Bahn Burner: 1990 BMW K1

Based on the K100, the 1990 BMW K1 was a sporting machine without a hint of touring pretensions.

| March/April 2016

  • 1990 BMW K1
    Photo by Stephen Clark
  • 1990 BMW K1
    Photo by Stephen Clark
  • 1990 BMW K1
    Photo by Stephen Clark
  • Owner Rick Pellegrino on his K1 at Miller Motorsports Park in Utah. The K1 may not be a track weapon, but it’s an extremely capable high-speed touring bike, poised and confident on the road and easily capable of triple-digit speeds.
    Photo by Stephen Clark
  • 1990 BMW k1
    Photo by Stephen Clark
  • The K1 bristles with unique touches including fairing-mounted switches and gauges.
    Photo by Stephen Clark
  • The rear seat cowl comes off for two-up riding.
    Photo by Stephen Clark
  • Single-shock Paralever controls driveshaft effect.
    Photo by Stephen Clark
  • Front wheel cowl improves aerodynamics.
    Photo by Stephen Clark
  • The K1’s radical styling didn’t translate to high sales, but more than a quarter-century later it still looks cutting edge.
    Photo by Stephen Clark

1990 BMW K1
987cc liquid-cooled DOHC inline four, 67mm x 70mm bore and stroke, 11:1 compression ratio, 95hp @ 8,500rpm
Top speed:
143mph (period test)
5-speed, shaft final drive
Weight (wet):
612lb (278kg)
Fuel capacity/MPG:
5.2gal (20ltr)/45-50mpg
Price then/now:

At the end of the 1980s, the high-horsepower superbike category belonged to the Japanese motorcycle makers. But Germany’s BMW was about to unleash — in the words of Monty Python — something completely different.

Based on BMW’s 4-cylinder K100, a touring-oriented model first introduced in 1984, the new for 1989 K1 was a sporting performance machine without a hint of touring pretensions. According to motorcycle historian Ian Falloon in The Complete Book of BMW Motorcycles, in the late 1980s BMW took a look at the available Japanese superbikes with their firecracker performance and taut handling. Tops in horsepower and agility, all of these Japanese rockets featured chain final drive.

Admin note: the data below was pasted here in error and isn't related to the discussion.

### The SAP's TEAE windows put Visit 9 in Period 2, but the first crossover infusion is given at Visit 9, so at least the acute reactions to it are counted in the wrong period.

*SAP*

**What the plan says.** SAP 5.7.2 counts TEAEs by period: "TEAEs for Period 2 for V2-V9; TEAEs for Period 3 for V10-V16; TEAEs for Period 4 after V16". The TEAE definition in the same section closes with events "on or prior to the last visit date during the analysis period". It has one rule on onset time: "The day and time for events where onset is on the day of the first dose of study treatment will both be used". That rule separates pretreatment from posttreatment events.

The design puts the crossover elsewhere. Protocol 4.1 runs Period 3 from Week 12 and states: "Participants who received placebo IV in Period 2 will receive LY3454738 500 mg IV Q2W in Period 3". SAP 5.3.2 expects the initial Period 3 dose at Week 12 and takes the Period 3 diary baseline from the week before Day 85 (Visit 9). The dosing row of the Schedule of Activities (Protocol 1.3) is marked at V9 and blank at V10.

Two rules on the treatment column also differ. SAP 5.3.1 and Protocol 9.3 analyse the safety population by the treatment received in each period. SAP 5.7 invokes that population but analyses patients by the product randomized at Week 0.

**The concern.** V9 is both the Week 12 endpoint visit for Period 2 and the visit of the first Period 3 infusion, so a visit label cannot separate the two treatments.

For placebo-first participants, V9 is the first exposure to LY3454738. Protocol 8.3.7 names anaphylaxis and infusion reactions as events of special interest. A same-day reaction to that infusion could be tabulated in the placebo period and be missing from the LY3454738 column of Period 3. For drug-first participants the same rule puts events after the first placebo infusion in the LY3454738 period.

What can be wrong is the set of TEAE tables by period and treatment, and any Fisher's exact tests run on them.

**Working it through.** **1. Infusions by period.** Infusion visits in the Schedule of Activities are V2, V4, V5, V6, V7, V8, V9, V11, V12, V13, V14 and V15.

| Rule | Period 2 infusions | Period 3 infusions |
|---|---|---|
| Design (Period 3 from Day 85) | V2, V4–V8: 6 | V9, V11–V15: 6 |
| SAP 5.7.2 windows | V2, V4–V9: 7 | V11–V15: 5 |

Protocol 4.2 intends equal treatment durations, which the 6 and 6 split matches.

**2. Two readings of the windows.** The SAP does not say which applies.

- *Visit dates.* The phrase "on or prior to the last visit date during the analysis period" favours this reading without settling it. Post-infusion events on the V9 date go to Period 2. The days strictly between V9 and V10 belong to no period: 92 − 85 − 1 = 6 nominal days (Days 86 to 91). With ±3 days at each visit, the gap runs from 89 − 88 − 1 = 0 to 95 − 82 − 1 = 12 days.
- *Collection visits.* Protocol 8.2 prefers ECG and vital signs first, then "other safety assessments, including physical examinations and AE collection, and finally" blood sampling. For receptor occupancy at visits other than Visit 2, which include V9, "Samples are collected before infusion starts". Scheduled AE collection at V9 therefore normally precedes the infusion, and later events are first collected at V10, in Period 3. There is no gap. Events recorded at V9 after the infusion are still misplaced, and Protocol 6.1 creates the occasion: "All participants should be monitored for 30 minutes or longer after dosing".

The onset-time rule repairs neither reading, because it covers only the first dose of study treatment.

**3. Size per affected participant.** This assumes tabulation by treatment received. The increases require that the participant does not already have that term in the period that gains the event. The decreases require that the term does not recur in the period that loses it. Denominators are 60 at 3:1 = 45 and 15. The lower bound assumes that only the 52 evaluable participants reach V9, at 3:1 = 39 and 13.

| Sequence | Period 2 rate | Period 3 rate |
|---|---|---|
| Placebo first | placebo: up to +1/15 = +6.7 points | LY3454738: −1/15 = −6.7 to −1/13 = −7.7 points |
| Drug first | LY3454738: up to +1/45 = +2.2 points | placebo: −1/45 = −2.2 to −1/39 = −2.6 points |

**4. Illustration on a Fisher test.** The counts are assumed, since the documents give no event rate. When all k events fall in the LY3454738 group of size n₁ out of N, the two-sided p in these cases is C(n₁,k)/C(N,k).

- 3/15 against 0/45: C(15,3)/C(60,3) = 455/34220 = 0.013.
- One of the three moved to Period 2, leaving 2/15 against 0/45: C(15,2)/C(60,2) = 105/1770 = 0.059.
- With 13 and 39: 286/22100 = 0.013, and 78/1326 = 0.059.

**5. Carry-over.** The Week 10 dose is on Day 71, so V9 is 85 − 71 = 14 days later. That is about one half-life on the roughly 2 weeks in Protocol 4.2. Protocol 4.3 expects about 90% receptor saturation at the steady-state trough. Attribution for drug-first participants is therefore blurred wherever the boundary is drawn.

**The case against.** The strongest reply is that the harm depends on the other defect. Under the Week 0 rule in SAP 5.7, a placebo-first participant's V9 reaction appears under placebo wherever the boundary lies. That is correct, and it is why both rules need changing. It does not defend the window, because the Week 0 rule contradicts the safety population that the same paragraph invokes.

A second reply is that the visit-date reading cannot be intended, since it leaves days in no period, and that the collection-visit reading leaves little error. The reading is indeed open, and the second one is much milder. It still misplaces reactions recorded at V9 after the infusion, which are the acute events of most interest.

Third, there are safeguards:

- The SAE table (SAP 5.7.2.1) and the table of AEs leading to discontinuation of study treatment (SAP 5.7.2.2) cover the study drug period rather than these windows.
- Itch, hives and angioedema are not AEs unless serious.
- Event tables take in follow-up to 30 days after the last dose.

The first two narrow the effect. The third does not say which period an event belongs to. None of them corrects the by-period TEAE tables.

“BMW decided the time was ripe for a shaft drive Superbike,” Falloon writes, “one considerably more performance focused than the K100. When it was first displayed at the Cologne Show at the end of 1988, the K1 shattered the perception of BMW producing only conservatively styled touring and sport touring motorcycles.” Of the resulting K1 fitting into the established superbike category, a March 1990 Cycle report said BMW had gone its own way, just as BMW always had.

A lifelong rider

Zigy K
1/17/2020 5:14:53 PM

I've just acquired a 'ketchup/mustard" K1 and wondering where to find replacement decals; my "K1" decal has two small scuffs. seems perhaps easier to paint small places by hand? thanks, z

2/23/2016 12:40:34 PM

I remember that ad well, Tony, and I had the same impression. I rode the one we featured, and the experience didn't blunt the desire one bit. Quite the opposite. There's just something very, very special about them. Just don't ride one in the summer! Richard

2/20/2016 3:19:44 PM

The K1 hooked me the first time I saw BMW's ad for the bike. The print ad featured two K1s, pulled to the side of the road, riders fully leathered, with the long straight road ahead splitting what appeared to be near-Martian landscape of red rocks. This was the future and I wanted to be a part of it...astride one of those BMWs. Fast forward about 15 BMWs later, and I've ridden, but have yet to own a K1. It was on my bucket list; I love the engine and of course the look. But having owned several K1200RSs, it's obvious time and technology have advanced.

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